View Article and Full-Text PDF

Molecular Epigenetics: Chemical Biology Tools Come of Age.

Annu Rev Biochem 2021 Jun;90:287-320

Frick Chemistry Laboratory, Department of Chemistry, Princeton University, Princeton, New Jersey 08544, USA; email:

The field of epigenetics has exploded over the last two decades, revealing an astonishing level of complexity in the way genetic information is stored and accessed in eukaryotes. This expansion of knowledge, which is very much ongoing, has been made possible by the availability of evermore sensitive and precise molecular tools. This review focuses on the increasingly important role that chemistry plays in this burgeoning field. Read More

View Article and Full-Text PDF

The Form and Function of PIEZO2.

Annu Rev Biochem 2021 Jun;90:507-534

National Center for Complementary and Integrative Health, National Institutes of Health, Bethesda, Maryland 20892, USA; email:

Mechanosensation is the ability to detect dynamic mechanical stimuli (e.g., pressure, stretch, and shear stress) and is essential for a wide variety of processes, including our sense of touch on the skin. Read More

View Article and Full-Text PDF

The Long Road to Understanding RNAPII Transcription Initiation and Related Syndromes.

Annu Rev Biochem 2021 Jun;90:193-219

Institut de Génétique et de Biologie Moléculaire et Cellulaire, CNRS, INSERM, Université de Strasbourg, 67404 Illkirch CEDEX, Commune Urbaine de Strasbourg, France; email:

In eukaryotes, transcription of protein-coding genes requires the assembly at core promoters of a large preinitiation machinery containing RNA polymerase II (RNAPII) and general transcription factors (GTFs). Transcription is potentiated by regulatory elements called enhancers, which are recognized by specific DNA-binding transcription factors that recruit cofactors and convey, following chromatin remodeling, the activating cues to the preinitiation complex. This review summarizes nearly five decades of work on transcription initiation by describing the sequential recruitment of diverse molecular players including the GTFs, the Mediator complex, and DNA repair factors that support RNAPII to enable RNA synthesis. Read More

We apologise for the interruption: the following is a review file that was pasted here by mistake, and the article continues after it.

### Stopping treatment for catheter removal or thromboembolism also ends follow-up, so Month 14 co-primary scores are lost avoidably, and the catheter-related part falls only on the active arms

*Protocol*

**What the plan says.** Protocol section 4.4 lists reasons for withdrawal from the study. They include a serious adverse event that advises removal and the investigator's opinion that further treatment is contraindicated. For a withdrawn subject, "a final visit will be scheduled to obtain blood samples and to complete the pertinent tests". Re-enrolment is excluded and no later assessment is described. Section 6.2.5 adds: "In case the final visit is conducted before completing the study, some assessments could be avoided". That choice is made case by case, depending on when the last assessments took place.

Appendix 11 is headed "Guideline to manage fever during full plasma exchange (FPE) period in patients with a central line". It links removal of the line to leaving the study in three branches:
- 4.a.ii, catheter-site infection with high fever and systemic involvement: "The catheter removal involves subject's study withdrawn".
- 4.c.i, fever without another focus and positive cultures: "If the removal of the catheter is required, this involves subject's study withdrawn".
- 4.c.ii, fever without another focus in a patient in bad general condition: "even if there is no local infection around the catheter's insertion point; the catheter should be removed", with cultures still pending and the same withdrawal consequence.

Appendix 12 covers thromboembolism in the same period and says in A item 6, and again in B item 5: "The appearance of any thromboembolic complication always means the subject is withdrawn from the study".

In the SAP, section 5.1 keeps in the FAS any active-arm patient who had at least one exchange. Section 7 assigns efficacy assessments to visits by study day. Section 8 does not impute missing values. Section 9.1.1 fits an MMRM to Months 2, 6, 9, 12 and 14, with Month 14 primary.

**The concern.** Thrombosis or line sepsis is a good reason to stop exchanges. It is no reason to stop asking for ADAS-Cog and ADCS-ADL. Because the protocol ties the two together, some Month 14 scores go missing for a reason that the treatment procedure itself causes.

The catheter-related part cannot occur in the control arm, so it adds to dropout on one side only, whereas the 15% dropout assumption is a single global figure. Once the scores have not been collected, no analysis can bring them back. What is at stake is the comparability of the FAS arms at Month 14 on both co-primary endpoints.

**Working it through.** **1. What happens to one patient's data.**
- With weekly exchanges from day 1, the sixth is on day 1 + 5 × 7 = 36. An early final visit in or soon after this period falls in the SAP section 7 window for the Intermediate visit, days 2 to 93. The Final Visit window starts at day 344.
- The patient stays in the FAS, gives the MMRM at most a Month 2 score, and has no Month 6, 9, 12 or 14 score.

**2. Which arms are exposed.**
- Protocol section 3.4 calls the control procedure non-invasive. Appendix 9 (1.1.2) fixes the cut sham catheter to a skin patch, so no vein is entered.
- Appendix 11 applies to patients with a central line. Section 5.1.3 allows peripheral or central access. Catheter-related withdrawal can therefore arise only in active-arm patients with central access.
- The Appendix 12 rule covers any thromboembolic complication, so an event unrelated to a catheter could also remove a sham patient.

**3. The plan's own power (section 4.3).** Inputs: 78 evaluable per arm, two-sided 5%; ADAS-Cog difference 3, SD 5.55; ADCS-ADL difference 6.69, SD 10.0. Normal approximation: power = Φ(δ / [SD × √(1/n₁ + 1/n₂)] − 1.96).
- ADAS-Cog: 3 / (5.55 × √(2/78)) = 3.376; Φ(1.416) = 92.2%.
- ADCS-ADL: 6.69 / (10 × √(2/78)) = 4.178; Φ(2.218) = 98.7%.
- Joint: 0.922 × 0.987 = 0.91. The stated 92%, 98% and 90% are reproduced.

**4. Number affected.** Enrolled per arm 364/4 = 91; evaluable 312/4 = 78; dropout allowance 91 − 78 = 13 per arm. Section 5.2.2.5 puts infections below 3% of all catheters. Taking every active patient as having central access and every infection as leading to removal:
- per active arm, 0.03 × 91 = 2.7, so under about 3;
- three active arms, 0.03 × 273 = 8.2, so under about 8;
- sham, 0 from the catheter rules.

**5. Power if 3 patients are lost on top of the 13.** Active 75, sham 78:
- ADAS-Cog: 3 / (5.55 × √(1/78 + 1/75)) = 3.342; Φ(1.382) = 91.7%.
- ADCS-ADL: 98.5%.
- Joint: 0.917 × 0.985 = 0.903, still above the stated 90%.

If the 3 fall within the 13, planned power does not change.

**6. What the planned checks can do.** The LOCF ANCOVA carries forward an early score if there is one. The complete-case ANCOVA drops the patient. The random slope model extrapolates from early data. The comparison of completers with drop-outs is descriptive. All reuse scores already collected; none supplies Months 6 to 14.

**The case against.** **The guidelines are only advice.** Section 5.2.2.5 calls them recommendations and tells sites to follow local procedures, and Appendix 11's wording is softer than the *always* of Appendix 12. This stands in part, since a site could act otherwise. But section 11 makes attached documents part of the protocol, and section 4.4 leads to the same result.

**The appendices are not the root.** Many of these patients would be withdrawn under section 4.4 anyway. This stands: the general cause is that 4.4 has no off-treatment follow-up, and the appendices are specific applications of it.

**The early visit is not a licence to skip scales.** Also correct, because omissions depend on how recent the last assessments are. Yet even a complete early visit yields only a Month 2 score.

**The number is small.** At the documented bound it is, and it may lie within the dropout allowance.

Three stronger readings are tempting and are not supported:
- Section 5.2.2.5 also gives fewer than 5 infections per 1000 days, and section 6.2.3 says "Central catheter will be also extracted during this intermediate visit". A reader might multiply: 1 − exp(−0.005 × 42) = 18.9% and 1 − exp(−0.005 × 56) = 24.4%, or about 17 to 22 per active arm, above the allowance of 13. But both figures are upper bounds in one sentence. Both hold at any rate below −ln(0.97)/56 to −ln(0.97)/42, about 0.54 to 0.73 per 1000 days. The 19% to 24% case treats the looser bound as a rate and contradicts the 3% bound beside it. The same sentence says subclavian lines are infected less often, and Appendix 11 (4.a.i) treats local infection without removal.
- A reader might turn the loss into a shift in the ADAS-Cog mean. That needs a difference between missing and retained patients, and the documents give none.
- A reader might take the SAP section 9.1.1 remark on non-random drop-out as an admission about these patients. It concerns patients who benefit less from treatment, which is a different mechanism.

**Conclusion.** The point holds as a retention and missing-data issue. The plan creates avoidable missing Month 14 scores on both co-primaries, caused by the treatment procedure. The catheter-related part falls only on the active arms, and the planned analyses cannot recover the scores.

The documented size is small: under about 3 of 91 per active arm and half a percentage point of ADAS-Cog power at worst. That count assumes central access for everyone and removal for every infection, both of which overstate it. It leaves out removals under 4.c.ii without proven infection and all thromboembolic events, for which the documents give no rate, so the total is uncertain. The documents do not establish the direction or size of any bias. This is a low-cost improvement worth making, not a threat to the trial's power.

View Article and Full-Text PDF

Mechanisms of Vertebrate DNA Interstrand Cross-Link Repair.

Annu Rev Biochem 2021 Jun 21;90:107-135. Epub 2021 Apr 21.

Department of Biological Chemistry and Molecular Pharmacology, Blavatnik Institute, Harvard Medical School, Boston, Massachusetts 02115, USA; email:

DNA interstrand cross-links (ICLs) covalently connect the two strands of the double helix and are extremely cytotoxic. Defective ICL repair causes the bone marrow failure and cancer predisposition syndrome, Fanconi anemia, and upregulation of repair causes chemotherapy resistance in cancer. The central event in ICL repair involves resolving the cross-link (unhooking). Read More

View Article and Full-Text PDF

A Natural Product Chemist's Guide to Unlocking Silent Biosynthetic Gene Clusters.

Annu Rev Biochem 2021 Jun 13;90:763-788. Epub 2021 Apr 13.

Department of Chemistry, Princeton University, Princeton, New Jersey 08544, USA; email:

Microbial natural products have provided an important source of therapeutic leads and motivated research and innovation in diverse scientific disciplines. In recent years, it has become evident that bacteria harbor a large, hidden reservoir of potential natural products in the form of silent or cryptic biosynthetic gene clusters (BGCs). These can be readily identified in microbial genome sequences but do not give rise to detectable levels of a natural product. Read More

View Article and Full-Text PDF

Understanding the Function of Mammalian Sirtuins and Protein Lysine Acylation.

Annu Rev Biochem 2021 Jun 13;90:245-285. Epub 2021 Apr 13.

Department of Chemistry and Chemical Biology, Cornell University, Ithaca, New York 14853, USA; email: